Even as the Los Angeles Angels struggled to compete in 2021 amid injuries and inconsistent performances, the right side of their infield — first baseman Jared Walsh and second baseman David Fletcher — remained solid nearly every night.
For Walsh, it was a continuation of his breakout 2020 season, even being named an All-Star and a Gold Glove finalist for the first time in his career. Meanwhile, Fletcher was hot and cold at the plate throughout the year, but ultimately wound up a Gold Glove finalist thanks to his incredible work at second base.
Both players were anchors for the Angels in 2021 and figure to be pillars of the franchise moving forward. We’ll review their performance this year and look ahead to next year for two key members of the Angels infield.
Days 10-14 of our player review series can be seen below. For days 1-9, check out the links on day 10.
Day 10: Griffin Canning, Dylan Bundy, Justin Upton
Day 11: Alex Cobb, Max Stassi, Mike Mayers
Day 12: Brandon Marsh and Jo Adell
Day 13: Patrick Sandoval and Jose Suarez
Day 14: Mike Trout and Anthony Rendon
Coming off of an amazing rookie season in the pandemic-shortened 2020 campaign, some were worried that his breakout may have been a fluke. It was even enough of a worry for the Angels to start the season with Albert Pujols as the starting first baseman. However, it took less than a month for the Angels to realize Walsh was the real deal.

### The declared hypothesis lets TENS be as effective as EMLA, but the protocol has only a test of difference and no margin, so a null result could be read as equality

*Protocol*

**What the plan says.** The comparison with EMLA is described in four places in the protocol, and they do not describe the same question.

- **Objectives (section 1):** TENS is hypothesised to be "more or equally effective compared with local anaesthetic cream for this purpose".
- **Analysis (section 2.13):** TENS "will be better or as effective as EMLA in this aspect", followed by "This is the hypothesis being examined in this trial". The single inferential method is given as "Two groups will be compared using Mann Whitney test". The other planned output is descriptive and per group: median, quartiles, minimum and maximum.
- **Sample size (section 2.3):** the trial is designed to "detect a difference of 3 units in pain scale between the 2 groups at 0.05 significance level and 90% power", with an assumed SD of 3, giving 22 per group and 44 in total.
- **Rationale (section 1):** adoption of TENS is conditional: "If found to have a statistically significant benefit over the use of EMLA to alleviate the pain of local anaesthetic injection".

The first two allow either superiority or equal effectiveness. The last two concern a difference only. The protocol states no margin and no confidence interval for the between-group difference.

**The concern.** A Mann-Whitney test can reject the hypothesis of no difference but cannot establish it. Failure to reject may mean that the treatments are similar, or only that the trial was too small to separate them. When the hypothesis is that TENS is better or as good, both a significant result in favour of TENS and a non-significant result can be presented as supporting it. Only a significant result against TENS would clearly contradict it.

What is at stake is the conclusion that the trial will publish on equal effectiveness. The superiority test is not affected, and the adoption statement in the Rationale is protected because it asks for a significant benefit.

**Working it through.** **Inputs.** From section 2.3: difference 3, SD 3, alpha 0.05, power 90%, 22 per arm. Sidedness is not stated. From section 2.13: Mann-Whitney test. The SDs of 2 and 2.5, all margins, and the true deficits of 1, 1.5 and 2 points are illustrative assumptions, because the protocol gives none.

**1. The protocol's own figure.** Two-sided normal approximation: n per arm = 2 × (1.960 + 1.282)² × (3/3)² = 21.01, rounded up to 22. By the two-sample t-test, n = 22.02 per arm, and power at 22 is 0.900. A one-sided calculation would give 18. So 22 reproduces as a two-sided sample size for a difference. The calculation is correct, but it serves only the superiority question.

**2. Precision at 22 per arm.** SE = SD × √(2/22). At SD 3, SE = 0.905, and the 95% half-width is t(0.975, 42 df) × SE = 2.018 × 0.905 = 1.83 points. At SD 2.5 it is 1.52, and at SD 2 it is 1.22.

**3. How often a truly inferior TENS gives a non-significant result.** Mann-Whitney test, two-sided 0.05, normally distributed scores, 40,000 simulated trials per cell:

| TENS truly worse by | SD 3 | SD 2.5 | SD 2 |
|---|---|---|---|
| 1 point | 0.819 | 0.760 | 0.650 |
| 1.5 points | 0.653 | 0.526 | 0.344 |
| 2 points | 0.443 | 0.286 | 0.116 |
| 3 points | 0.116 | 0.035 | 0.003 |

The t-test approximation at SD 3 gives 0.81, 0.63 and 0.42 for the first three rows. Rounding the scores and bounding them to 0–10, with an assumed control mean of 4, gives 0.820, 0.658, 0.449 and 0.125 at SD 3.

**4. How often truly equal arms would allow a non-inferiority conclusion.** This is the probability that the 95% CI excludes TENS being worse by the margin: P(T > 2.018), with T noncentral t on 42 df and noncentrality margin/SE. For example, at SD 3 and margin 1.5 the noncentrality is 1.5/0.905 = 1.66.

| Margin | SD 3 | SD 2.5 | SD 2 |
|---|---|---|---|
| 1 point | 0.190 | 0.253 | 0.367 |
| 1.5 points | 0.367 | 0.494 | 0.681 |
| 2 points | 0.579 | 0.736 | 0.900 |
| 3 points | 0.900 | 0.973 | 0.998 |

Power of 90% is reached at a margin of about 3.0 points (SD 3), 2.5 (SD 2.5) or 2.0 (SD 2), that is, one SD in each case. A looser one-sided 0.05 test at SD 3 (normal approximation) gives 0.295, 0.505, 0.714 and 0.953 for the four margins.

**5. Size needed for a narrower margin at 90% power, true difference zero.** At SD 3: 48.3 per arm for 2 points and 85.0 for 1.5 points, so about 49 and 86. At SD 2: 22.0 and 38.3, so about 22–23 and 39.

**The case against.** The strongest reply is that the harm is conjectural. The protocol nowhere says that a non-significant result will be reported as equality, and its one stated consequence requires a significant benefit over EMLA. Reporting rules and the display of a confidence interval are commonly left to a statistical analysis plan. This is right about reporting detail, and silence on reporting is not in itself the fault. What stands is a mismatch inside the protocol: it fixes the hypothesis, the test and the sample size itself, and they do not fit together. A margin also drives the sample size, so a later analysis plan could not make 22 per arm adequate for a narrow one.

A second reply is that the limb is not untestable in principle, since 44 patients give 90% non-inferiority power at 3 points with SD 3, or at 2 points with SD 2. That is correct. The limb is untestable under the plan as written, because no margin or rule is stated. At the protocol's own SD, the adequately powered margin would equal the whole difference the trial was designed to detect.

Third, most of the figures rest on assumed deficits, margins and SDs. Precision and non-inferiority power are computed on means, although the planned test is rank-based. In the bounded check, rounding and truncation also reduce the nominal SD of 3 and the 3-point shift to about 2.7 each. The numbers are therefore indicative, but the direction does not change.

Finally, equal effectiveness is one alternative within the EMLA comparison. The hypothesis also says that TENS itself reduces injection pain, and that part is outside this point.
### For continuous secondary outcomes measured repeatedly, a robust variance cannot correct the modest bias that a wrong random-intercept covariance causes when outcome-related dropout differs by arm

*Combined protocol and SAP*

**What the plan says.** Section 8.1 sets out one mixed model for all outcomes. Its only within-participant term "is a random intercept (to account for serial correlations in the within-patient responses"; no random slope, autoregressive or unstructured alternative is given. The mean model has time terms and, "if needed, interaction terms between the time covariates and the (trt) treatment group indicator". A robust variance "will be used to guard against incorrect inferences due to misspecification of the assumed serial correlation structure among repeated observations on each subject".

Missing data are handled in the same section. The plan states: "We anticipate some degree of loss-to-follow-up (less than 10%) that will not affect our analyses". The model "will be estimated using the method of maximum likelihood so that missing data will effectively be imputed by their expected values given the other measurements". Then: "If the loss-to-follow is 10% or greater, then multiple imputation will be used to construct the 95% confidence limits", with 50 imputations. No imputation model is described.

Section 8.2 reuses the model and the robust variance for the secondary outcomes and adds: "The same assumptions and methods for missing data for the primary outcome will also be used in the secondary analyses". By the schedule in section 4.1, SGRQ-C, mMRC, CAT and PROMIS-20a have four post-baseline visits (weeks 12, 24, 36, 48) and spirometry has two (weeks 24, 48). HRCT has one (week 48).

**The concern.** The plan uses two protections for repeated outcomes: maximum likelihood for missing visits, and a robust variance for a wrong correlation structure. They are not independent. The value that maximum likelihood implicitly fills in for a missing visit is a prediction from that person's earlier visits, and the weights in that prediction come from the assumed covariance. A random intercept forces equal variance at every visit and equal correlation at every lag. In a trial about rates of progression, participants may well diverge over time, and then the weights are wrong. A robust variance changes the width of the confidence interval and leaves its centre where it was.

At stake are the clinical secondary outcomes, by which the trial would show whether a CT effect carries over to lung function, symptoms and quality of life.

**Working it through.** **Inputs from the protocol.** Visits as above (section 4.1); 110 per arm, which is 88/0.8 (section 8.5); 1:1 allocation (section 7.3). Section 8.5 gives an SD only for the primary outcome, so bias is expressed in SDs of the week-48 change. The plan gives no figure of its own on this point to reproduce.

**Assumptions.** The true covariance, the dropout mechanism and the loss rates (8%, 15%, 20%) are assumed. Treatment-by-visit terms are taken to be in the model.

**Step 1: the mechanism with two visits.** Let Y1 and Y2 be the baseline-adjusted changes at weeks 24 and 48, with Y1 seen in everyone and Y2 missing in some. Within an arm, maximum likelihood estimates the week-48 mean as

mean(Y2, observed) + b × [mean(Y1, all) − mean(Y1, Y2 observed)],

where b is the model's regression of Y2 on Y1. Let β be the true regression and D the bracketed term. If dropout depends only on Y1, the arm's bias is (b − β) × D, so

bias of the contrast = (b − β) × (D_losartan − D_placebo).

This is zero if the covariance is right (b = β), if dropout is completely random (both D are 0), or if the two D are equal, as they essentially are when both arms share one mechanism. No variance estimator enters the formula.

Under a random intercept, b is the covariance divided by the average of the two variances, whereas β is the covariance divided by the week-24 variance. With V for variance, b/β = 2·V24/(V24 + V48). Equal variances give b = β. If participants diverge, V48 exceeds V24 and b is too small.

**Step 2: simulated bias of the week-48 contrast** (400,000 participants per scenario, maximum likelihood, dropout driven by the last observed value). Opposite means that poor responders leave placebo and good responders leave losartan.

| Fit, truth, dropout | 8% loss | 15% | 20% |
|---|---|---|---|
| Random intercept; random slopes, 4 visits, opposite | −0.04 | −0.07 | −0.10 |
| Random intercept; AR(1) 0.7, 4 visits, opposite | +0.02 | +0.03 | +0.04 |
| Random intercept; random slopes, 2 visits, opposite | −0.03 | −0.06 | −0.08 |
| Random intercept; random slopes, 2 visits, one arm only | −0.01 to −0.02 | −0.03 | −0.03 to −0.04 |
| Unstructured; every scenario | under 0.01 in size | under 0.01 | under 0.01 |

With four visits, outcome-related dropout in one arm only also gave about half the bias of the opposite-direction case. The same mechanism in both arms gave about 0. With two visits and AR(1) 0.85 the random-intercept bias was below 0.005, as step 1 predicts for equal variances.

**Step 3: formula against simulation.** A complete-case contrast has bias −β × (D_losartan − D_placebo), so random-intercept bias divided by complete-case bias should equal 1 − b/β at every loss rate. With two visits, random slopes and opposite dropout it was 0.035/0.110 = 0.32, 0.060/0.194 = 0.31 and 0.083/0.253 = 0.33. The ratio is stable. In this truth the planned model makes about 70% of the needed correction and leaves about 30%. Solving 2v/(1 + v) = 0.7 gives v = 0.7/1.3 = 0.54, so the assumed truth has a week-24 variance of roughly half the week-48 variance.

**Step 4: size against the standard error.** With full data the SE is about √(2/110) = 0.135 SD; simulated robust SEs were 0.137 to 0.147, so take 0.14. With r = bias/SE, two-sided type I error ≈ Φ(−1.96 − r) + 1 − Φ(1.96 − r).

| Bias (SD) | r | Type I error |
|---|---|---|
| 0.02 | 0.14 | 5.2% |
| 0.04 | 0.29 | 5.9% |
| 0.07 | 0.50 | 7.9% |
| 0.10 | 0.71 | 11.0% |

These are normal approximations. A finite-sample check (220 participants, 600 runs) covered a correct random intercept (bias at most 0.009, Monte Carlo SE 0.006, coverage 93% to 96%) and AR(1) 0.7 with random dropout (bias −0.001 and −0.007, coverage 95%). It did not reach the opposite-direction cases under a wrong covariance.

In 2021, Walsh batted .277 with an .850 OPS, but was incredible outside of a massive cold stretch in the month of August. Walsh had a solid 127 wRC+ and ranked among the best in the league at barrel rate and exit velocity.
Walsh is already the first baseman of the future for the Angels, but he has some work to do to truly enter the elite stratosphere of first basemen in Major League Baseball. The first is defense, where he ranked in just the 13th percentile in outs above average despite being a Gold Glove finalist.
The second is hitting left-handed pitching. Lefties like Walsh usually struggle against same-handed matchups, but the Angels first baseman was borderline unplayable against the same side in 2021. His wRC+ against right-handers this season was 166, nearly matching Bryce Harper’s league-leading mark.
Against lefties, his wRC+ was a miserable 48, 52% below league average. If he can improve his advanced defensive metrics and find a new approach against same-handed pitchers, he can cement himself among the top 3-5 first basemen in baseball next season.
Fletcher — despite being an extremely likable person — is a polarizing player. Those who love the old-school, hit for contact style of baseball will absolutely love Fletcher and his low strikeout rate and generally high contact rates.
However, fans of advanced analytics will point to his shockingly low exit velocity averages, a low walk rate, and a 71 wRC+ as proof of his struggles as a batter. The truth about Fletcher is somewhere in between.
Fletcher is an elite contact hitter who had an off year at the plate in 2021, with a career-low batting average by a significant margin. He also could stand to draw more walks and swing at less non-strikes. He’s not suddenly going to become a power hitter, but if you’re going to lack power altogether, a higher than .262 batting average is a must.
Defensively, Fletcher is as good as they come. He was a Gold Glove finalist, ranking in the 95th percentile in outs above average. The Angels have hinted that Fletcher could play shortstop in 2022, but it’s more likely that he’s back in his natural second base position.
He and Walsh have built remarkable chemistry in the Angels infield, and it will be a joy to watch both — provided they fix some of the issues that plagued them in 2021 — for years to come.